three stupid stupid things
i) the idea he ever has to exist without flowers is disheartening
(and so i will buy or grow or dry and press flowers for him. a wise someone once said seeing someone with flowers is like walking poetry, and i agree. it's quite grand to walk into the local flower shop and peruse through the purple hyacinths or white roses and half-bloomed daffodils. some of them are $2.50, others $3.50. these gorgeous "special blossoms", as they were labelled, were $5.50. vibrant, deep purple with yellow centers that reached outwards. they were gorgeous. anyways. the nice korean lady with tie up the flower in brown wax paper. i usually ask her to trim the bottom of the flower's stem so it's not too long. she rings up my purchase. i pay, and get to hold delicate beauty. then i walk down the street, giddy at the idea i can bring the one i love flowers. sometimes i feel silly, and cringe at such feelings, and then i continue because aren't i lucky to be able to bring him flowers?? so lucky. incredibly lucky. it's thrilling and terrifying and quite. nice. sometimes the entire flower gets covered, like a cone, if the petals are delicate. then i can't see the prettiness. but when it isn't covered, oh, it's gorgeous. everything pales in comparison. the grey sidewalk, black winter coats, anything industrialized. the natural beauty of the flower is shocking and wonderful. then, when i see him and i'm carrying the flower—usually in my left hand for some reason (perhaps my right has my clarinet or my tote bag)—i have an incredibly strong urge to get down on one knee and confess my love for him again.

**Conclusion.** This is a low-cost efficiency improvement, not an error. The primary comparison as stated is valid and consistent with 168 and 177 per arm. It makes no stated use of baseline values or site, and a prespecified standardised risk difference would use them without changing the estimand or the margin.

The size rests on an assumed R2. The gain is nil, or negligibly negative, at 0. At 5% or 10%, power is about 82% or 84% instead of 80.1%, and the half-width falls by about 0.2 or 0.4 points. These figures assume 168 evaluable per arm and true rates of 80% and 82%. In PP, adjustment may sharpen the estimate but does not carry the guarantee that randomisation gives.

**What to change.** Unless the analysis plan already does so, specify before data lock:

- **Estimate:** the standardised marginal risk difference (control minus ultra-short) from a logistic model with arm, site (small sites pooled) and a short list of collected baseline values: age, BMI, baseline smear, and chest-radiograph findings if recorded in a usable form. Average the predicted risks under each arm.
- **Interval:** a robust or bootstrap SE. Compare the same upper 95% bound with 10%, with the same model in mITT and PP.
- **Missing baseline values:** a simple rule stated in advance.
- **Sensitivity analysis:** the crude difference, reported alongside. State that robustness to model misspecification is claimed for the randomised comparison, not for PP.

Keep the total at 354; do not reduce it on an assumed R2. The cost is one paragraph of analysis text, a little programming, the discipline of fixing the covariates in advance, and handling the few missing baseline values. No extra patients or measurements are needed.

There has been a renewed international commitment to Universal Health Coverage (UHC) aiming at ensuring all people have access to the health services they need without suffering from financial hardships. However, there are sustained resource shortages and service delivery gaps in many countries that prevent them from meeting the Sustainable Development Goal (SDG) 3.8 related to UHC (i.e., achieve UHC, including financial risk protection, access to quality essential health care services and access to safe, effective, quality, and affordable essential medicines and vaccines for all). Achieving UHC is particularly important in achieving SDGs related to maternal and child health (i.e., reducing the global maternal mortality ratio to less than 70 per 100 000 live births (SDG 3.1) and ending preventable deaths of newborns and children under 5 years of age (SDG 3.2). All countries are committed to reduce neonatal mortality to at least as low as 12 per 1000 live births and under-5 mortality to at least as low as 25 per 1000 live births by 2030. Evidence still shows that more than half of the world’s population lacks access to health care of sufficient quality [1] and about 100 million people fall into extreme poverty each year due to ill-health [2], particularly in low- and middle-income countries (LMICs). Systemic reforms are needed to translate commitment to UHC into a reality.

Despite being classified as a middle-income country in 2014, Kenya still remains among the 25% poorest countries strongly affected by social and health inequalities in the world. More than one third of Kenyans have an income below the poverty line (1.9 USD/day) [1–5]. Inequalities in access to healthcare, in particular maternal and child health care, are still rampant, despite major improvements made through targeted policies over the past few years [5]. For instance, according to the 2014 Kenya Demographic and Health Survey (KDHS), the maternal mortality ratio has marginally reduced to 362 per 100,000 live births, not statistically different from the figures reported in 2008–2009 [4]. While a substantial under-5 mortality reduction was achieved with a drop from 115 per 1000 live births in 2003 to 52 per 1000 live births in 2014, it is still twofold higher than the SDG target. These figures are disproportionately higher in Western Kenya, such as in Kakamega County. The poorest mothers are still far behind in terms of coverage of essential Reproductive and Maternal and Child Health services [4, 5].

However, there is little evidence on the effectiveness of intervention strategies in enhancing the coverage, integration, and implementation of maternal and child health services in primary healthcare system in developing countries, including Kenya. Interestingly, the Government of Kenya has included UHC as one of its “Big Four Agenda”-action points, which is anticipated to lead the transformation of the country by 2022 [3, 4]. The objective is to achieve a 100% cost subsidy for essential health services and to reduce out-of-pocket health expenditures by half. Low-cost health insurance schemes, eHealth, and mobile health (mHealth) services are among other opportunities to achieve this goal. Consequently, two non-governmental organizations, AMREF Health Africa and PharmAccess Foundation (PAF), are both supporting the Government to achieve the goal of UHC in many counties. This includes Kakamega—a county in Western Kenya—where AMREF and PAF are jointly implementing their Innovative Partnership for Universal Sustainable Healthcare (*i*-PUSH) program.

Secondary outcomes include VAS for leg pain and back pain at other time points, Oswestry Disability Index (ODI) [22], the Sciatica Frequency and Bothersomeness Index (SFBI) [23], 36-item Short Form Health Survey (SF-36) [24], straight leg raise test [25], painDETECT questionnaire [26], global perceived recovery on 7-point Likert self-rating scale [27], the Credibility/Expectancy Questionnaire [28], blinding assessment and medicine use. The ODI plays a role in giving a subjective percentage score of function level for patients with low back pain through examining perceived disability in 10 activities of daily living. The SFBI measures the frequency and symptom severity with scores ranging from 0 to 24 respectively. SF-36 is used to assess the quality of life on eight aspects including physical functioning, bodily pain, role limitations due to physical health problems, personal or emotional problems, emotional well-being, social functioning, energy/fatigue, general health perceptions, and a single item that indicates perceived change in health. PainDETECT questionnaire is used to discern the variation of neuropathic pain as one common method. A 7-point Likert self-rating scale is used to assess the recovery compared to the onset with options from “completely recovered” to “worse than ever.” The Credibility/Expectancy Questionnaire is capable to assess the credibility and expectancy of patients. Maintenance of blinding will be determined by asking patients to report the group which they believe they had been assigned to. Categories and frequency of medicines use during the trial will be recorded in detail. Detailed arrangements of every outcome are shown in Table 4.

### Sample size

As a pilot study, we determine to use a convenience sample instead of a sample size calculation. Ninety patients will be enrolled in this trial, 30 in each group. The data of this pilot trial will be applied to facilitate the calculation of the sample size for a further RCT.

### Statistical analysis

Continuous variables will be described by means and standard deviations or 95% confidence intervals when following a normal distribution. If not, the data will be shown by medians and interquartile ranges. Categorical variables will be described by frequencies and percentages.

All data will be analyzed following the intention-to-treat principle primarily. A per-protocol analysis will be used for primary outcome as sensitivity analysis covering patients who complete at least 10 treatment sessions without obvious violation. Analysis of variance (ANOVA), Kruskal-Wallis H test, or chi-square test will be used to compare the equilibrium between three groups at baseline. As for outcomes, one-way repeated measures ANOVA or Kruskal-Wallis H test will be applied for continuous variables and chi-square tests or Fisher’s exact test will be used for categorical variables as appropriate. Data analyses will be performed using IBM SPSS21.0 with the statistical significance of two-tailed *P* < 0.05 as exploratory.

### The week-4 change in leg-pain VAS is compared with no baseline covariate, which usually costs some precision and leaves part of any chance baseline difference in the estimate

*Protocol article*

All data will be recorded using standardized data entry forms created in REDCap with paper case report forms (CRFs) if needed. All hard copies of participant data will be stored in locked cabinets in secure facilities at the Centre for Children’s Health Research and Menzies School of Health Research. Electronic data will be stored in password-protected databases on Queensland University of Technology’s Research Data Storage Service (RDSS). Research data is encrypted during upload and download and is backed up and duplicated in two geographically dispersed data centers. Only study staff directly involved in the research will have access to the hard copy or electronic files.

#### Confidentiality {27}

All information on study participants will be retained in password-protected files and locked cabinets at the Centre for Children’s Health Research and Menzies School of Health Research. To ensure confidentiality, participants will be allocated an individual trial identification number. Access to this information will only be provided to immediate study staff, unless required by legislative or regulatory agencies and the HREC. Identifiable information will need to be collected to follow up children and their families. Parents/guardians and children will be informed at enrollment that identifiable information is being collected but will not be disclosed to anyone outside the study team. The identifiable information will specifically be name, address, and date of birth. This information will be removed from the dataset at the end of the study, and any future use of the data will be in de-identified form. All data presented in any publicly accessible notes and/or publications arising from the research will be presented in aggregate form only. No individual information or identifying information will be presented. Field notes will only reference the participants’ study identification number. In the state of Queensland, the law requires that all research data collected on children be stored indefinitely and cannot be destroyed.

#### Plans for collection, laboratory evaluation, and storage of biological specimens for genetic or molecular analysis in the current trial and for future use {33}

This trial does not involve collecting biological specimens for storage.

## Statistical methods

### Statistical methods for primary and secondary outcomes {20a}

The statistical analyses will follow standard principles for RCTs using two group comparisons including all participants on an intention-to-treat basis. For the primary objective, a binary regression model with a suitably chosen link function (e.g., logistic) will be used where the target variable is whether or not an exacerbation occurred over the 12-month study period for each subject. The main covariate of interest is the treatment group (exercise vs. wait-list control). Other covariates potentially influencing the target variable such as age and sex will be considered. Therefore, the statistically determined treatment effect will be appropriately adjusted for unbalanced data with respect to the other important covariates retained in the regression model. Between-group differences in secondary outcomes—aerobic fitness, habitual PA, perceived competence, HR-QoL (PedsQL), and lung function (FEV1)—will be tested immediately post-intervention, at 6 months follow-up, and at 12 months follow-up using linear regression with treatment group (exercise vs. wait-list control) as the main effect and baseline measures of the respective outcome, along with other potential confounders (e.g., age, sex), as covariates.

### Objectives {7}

"please accept my feelings," i would say with a bowed head. two hands outstretched, offering the flower. a rose, perhaps. or a dasiy. he likes those.
we're usually in the same vicinity of other people, and so i don't, but then i give him the flower, and he smiles, he is the walking poetry, and all is right with the world.)
ii) it's 4:20 as i'm writing this
iii) i'm convinced the more we try to define ourselves the more mental limits we tentatively place in our mind.
(a strong part of the population likes having labels, or rather, a group they can belong to and find camaraderie in. i do not blame them. it's most valuable, tempting, crucial? none of those words are correct. because they insinuate the act of labelling becomes selfish. perhaps it is for some people. but the system has also normalized and made it convenient to have labels. bathrooms are a prime example.
sure, labels such as gender and sexuality are always a hot topic.
others can be just as helpful or destructive. a gifted kic carries too many expectations. high school stereotypes put people in already moulded boxes. reinforcing labels puts a self-fulfiling prophecy on us.
"i could never do that," or "nah that's something for my sister to do," or "he's a guy, it's fine" are such dangerous sentences in certain contexts. (see: studying techniques, firstborn traditions like carrying on the bloodline, gender roles regarding mental health respectively) so much is deeply rooted in our views of each other and ourselves that true diversity of ideas cannot be fostered. to change our mindset, which is crucial, is to rebel against lines and the natural thought progression we all possess. it's not simple. it's an uphill battle, and it will be for as long as we fight. truly inner demons.
i hope our generation does not remain static. asking for progress is greedy, but as long as we do not leave the earth how we found it, i'd say that's a good step.)